Yet another Wagner book, but a novel one: a chronicle of the battle for control of his posthumous empire in Bayreuth. This began in 1883 with his widow, Cosima, retrospectively writing his will and naming herself and his son as his heirs. It's still being fought today. The composer's great-granddaughter, Katharina, 29 – following very mixed reviews for her new production of Die Meistersinger – is considering her next move in the game to win the crown.
Jonathan Carr devotes his first 50 pages to a somewhat indigestible resumé of Richard Wagner's life, but once into the real story his book becomes gripping. As contenders came and went, I tried to keep pace on a large sheet of paper, and by 1945 I needed another. For these were not only numerous relatives: they included people like the tenacious conductor Heinz Tietjen, Bayreuth's artistic éminence grise, and Houston Stewart Chamberlain, the crazy British Wagnerite who married Wagner's daughter Eva and wrote a bestselling racist history of "civilisation" that fed directly into Mein Kampf.
Carr accurately describes Chamberlain as the family spin-doctor. He helped Cosima to clean up Wagner's image with a sanitised biography, while she burned incriminating letters from Nietzsche and her first husband, Hans von Bulow. The Wagner archive is a saga in itself, with some bits sold off by impecunious descendants, some going up in smoke with Hitler, some buried in the garden at Bayreuth as the Americans advanced. Winifred – appalled at the revelations when Cosima's diaries were published – threw the remnants into a vault, where they sit to this day.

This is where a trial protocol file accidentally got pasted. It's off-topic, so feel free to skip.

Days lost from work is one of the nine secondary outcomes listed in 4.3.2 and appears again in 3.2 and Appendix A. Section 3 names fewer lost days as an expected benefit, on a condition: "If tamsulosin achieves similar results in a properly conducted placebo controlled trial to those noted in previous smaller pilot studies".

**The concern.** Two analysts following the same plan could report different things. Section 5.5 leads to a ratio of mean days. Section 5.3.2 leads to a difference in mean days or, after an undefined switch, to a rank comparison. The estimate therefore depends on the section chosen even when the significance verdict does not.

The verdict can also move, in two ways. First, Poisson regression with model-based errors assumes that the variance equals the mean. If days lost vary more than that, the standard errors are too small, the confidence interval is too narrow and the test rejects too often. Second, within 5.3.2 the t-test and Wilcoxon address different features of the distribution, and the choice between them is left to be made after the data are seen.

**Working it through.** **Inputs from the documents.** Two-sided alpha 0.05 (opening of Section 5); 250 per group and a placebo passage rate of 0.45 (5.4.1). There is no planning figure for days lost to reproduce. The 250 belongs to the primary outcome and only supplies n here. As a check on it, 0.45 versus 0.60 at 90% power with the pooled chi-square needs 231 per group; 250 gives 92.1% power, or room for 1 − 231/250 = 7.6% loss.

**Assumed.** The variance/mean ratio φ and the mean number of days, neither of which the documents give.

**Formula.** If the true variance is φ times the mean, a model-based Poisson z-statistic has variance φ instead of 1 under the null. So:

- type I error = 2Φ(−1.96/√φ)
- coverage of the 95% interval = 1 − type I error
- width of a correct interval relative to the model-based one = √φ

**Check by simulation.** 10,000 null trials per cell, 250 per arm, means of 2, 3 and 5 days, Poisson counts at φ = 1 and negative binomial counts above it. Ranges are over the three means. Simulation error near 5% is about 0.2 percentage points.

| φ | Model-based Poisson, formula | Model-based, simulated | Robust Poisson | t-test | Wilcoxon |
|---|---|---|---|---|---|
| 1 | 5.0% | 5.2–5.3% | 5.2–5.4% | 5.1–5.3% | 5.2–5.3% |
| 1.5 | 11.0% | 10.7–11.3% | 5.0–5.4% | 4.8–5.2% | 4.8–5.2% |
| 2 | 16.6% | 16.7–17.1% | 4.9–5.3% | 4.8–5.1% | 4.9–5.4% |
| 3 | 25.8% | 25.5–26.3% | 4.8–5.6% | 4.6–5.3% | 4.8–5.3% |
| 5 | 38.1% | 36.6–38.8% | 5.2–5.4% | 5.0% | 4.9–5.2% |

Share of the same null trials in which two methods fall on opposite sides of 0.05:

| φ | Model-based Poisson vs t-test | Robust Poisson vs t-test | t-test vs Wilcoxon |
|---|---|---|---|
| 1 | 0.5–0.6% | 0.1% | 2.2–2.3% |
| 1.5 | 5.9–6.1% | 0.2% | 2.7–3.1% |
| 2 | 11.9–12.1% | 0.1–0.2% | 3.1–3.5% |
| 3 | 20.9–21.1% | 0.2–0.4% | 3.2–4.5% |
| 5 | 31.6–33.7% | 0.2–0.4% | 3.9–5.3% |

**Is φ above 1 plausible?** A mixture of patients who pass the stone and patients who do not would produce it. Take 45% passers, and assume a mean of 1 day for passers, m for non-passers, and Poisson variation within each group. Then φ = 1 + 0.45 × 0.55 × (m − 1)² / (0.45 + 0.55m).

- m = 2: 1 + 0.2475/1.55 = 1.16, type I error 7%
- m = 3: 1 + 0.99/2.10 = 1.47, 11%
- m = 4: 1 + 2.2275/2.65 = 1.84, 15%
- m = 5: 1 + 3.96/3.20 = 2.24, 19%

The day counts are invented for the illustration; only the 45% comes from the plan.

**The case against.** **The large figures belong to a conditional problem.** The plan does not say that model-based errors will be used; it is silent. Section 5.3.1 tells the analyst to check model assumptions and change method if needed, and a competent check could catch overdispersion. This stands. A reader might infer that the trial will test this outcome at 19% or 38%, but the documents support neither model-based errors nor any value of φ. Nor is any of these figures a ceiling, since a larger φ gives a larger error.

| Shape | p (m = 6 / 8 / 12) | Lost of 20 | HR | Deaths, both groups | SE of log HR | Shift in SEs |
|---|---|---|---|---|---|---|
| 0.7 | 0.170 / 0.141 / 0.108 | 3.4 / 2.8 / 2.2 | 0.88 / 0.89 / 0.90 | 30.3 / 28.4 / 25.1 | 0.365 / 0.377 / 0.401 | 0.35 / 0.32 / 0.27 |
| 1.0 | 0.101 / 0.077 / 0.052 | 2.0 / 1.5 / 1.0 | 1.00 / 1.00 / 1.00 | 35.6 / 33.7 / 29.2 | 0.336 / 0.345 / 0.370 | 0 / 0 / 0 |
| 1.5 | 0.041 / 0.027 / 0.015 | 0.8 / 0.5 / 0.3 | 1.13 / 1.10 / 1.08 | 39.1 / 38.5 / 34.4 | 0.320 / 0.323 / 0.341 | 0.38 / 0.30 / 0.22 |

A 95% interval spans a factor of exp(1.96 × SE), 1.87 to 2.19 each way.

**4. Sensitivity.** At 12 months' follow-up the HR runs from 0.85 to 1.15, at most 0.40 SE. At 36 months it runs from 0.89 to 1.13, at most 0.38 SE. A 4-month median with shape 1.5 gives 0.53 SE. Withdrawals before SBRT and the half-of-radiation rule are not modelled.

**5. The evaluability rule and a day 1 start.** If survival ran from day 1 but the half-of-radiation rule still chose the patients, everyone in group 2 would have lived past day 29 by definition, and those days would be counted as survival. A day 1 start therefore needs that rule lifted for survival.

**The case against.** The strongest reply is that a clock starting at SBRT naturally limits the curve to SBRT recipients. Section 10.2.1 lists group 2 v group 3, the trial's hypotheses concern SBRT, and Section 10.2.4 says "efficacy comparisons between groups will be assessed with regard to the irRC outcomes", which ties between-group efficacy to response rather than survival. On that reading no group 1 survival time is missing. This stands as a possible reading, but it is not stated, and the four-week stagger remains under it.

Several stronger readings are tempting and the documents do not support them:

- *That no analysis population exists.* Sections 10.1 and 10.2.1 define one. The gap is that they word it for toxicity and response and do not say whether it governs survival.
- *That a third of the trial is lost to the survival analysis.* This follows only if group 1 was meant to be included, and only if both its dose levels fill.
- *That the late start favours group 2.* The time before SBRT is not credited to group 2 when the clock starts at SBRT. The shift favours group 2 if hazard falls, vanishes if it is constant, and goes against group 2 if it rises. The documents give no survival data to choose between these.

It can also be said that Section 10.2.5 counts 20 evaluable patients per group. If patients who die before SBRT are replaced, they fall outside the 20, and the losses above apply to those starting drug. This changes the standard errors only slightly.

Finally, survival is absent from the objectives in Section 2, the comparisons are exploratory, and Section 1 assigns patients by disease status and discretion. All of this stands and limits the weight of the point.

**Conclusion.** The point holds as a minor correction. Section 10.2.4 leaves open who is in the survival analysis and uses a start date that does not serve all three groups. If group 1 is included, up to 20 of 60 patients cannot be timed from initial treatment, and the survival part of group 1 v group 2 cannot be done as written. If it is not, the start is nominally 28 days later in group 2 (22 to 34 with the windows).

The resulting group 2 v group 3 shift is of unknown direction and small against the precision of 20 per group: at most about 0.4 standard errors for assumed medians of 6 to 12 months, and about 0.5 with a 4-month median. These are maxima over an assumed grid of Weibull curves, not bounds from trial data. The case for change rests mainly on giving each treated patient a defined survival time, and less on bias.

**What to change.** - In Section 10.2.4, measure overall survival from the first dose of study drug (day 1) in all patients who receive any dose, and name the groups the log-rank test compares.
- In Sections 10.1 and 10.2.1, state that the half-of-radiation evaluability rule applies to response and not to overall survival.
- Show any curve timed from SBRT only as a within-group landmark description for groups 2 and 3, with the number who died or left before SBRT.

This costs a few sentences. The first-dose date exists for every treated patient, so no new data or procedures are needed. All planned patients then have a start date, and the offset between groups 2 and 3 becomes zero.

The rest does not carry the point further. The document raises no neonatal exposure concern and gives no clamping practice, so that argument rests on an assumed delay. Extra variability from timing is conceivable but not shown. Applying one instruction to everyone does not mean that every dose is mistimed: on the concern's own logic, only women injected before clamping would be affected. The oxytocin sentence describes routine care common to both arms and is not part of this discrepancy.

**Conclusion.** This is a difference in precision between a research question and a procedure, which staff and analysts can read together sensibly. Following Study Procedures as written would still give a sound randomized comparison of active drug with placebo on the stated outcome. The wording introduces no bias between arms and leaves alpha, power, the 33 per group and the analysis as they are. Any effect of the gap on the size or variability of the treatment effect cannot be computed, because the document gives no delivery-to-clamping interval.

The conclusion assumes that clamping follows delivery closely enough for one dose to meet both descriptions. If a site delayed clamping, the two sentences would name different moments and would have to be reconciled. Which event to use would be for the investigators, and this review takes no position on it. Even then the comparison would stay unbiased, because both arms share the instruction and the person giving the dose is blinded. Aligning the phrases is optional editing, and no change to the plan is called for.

Everybody in this tale gets their moment. It's fascinating to meet clever granddaughter Nike and angry grandson Gottfried, and to see how Wieland and Wolfgang – talented warring sons of Wagner's sweet, gifted, bisexual son, Siegfried – have carried on the torch. But it's the formidable Winifred – the English waif who married Siegfried and became infatuated with Hitler after Siegfried's death – whose spirit rightly pervades this story.
Carr refrains from speculating as to whether she actually slept with Hitler, but shows how deeply imbued she was with Nazism. As she never repented her anti-Semitism, her daughter Friedelind stayed hostile to the last. The miracle is how this bunch managed to keep control of their empire with state support despite their close implication in the crime of the century.
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